Democrat walks back comment that Kim Jong-un 'more responsible' than Trump


But of course the North Korean people have seen their share of fire and fury at the hands of the U.S military.

North Korea carried out two tests of intercontinental ballistic missiles last month.

Still, the mere threat of striking Guam with missiles perhaps loaded with a miniature nuclear warhead goes beyond all reason and must be abandoned immediately by the leadership of North Korea.

He said this: "North Korea had best not make any more threats to the United States". But Mattis said Thursday that the American effort was "diplomatically led".

"That back channel can lead to a formal agreement that will resolve this crisis", said Perry, who in the waning days of the Clinton administration almost secured a missile agreement with North Korea.

"It's somewhat reminiscent to me of the history of World War I and how the world kind of blundered into that", Clapper said in an interview with CNN.

I suppose dying is something we all have to do eventually, but I'm talking about a kind of dying that comes on more quickly and unnaturally than we generally expect.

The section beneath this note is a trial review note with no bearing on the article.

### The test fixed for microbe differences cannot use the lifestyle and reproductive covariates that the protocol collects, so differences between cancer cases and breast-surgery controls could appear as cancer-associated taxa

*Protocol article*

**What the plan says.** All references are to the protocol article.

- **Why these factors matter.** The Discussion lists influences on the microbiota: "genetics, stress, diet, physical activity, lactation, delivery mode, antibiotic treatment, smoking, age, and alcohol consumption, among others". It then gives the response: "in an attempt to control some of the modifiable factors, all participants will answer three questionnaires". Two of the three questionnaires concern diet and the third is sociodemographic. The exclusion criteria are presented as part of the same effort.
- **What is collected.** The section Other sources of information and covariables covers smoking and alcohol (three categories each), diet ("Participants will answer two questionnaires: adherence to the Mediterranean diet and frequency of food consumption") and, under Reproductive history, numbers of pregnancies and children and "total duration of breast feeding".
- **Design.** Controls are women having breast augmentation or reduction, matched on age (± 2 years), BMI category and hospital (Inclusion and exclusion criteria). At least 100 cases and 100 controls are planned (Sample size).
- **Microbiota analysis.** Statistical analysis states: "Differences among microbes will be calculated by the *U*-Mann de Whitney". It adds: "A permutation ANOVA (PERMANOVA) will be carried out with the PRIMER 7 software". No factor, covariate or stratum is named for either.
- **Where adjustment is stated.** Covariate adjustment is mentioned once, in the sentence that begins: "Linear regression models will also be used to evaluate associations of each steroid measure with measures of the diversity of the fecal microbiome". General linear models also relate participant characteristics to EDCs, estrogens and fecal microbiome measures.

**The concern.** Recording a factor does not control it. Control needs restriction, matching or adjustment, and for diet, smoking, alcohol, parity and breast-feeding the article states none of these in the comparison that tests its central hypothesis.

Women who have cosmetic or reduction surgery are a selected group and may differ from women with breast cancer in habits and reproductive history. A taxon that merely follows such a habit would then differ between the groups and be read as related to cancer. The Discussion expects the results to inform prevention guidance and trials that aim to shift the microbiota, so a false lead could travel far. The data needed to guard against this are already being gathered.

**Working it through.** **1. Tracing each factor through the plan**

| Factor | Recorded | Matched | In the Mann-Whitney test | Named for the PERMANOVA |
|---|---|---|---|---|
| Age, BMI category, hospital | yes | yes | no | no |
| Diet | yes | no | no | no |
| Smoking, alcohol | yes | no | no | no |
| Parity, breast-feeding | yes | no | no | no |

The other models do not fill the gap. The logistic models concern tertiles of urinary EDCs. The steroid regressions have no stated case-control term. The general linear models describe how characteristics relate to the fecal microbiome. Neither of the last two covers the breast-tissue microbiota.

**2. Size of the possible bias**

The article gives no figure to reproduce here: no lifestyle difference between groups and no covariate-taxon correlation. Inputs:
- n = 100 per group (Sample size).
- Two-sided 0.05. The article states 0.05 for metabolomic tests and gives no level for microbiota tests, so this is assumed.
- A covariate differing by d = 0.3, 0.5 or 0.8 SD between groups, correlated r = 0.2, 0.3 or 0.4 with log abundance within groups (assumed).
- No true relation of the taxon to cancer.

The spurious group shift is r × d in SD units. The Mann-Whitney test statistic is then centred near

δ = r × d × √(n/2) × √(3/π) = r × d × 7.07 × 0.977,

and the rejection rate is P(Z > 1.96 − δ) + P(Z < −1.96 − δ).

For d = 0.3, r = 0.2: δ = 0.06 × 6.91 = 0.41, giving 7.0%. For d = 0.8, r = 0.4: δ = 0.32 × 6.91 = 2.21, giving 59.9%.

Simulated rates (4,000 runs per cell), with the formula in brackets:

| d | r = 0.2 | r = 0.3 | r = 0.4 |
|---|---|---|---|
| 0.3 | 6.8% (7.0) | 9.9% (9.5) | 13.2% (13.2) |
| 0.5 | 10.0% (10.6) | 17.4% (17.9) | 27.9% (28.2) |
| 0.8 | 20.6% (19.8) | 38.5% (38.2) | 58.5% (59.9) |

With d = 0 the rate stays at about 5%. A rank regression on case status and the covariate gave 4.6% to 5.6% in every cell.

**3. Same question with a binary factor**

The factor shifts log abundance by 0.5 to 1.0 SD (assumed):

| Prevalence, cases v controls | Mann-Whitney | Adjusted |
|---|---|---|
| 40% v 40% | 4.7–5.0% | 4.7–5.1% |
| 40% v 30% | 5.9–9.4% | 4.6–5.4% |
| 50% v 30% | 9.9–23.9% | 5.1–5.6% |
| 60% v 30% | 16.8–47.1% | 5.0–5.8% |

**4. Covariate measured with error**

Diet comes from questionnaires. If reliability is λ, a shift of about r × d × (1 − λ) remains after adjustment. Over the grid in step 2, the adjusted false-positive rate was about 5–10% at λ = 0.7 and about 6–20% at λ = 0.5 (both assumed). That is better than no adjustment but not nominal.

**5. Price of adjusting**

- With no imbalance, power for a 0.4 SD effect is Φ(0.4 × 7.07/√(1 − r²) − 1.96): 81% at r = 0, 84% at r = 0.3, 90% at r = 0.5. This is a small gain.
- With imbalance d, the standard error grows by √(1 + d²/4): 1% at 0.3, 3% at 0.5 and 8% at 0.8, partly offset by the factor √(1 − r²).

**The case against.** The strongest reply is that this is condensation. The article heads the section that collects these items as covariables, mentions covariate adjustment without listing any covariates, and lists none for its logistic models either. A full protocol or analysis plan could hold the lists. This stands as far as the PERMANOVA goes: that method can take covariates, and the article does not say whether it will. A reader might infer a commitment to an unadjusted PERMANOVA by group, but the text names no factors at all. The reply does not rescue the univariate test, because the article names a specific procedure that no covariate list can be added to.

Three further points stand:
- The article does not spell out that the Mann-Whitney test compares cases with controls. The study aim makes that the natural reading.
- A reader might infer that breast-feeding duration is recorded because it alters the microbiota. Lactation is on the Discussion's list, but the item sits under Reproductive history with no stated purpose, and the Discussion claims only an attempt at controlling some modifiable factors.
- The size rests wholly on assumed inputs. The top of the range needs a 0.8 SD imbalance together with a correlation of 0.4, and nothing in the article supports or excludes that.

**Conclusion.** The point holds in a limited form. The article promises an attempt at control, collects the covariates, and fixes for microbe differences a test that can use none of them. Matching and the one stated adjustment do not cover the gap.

Now is the time for statesmanship and cool-headed diplomacy on all sides.

But hope hasn't gotten me far lately, so I figure we should prepare for the worst.

Clapper said the U.S. and North Korea could "blunder" into global military conflict as they exchange escalating hostilities.

After the telephones talks on Saturday, the White House said in a statement that the two leaders discussed the increasingly risky situation associated with North Korea's destabilizing and escalatory behavior.

The statement added that Trump had "reassured" Guam Governor Eddie Calvo that the U.S. military would "ensure the safety and security of the people of Guam, along with the rest of America".

Savage, the author of the best-selling "Trump's War: His Battle for America", noted Kim's threats are more than just talk, "he's actually been firing missiles".

The Chinese foreign ministry said Xi urged Trump to avoid "words and deeds" that would "exacerbate" the already-tense situation and to exercise restraint and seek a political settlement.

Xi Jinping, the leader of North Korea's key ally China, urged Trump on Saturday to avoid rhetoric that could inflame tensions, after the USA leader ramped up his warnings to Pyongyang, saying the Stalinist regime would "truly regret" taking hostile action against the United States. But China says it alone can not compel Pyongyang to change course.